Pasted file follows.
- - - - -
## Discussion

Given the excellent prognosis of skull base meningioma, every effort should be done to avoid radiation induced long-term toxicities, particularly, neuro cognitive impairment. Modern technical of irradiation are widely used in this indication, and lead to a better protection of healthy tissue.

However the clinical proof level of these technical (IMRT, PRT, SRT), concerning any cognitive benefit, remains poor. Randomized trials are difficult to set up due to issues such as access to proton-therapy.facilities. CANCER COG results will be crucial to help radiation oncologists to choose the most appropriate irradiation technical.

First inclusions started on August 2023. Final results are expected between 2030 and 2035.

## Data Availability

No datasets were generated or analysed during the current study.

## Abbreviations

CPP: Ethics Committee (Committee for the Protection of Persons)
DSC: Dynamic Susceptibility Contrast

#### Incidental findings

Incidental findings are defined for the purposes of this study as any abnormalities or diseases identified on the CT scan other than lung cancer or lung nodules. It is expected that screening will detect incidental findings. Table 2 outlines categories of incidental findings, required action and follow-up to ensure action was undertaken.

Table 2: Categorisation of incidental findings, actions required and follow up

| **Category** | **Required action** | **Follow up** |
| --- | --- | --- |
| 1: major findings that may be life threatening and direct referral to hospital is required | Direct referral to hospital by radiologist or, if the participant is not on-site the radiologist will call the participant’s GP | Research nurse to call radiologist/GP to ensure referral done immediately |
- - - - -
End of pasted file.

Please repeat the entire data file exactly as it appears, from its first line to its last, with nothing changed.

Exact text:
## Discussion

Given the excellent prognosis of skull base meningioma, every effort should be done to avoid radiation induced long-term toxicities, particularly, neuro cognitive impairment. Modern technical of irradiation are widely used in this indication, and lead to a better protection of healthy tissue.

However the clinical proof level of these technical (IMRT, PRT, SRT), concerning any cognitive benefit, remains poor. Randomized trials are difficult to set up due to issues such as access to proton-therapy.facilities. CANCER COG results will be crucial to help radiation oncologists to choose the most appropriate irradiation technical.

First inclusions started on August 2023. Final results are expected between 2030 and 2035.

## Data Availability

No datasets were generated or analysed during the current study.

## Abbreviations

CPP: Ethics Committee (Committee for the Protection of Persons)
DSC: Dynamic Susceptibility Contrast

#### Incidental findings

Incidental findings are defined for the purposes of this study as any abnormalities or diseases identified on the CT scan other than lung cancer or lung nodules. It is expected that screening will detect incidental findings. Table 2 outlines categories of incidental findings, required action and follow-up to ensure action was undertaken.

Table 2: Categorisation of incidental findings, actions required and follow up

| **Category** | **Required action** | **Follow up** |
| --- | --- | --- |
| 1: major findings that may be life threatening and direct referral to hospital is required | Direct referral to hospital by radiologist or, if the participant is not on-site the radiologist will call the participant’s GP | Research nurse to call radiologist/GP to ensure referral done immediately |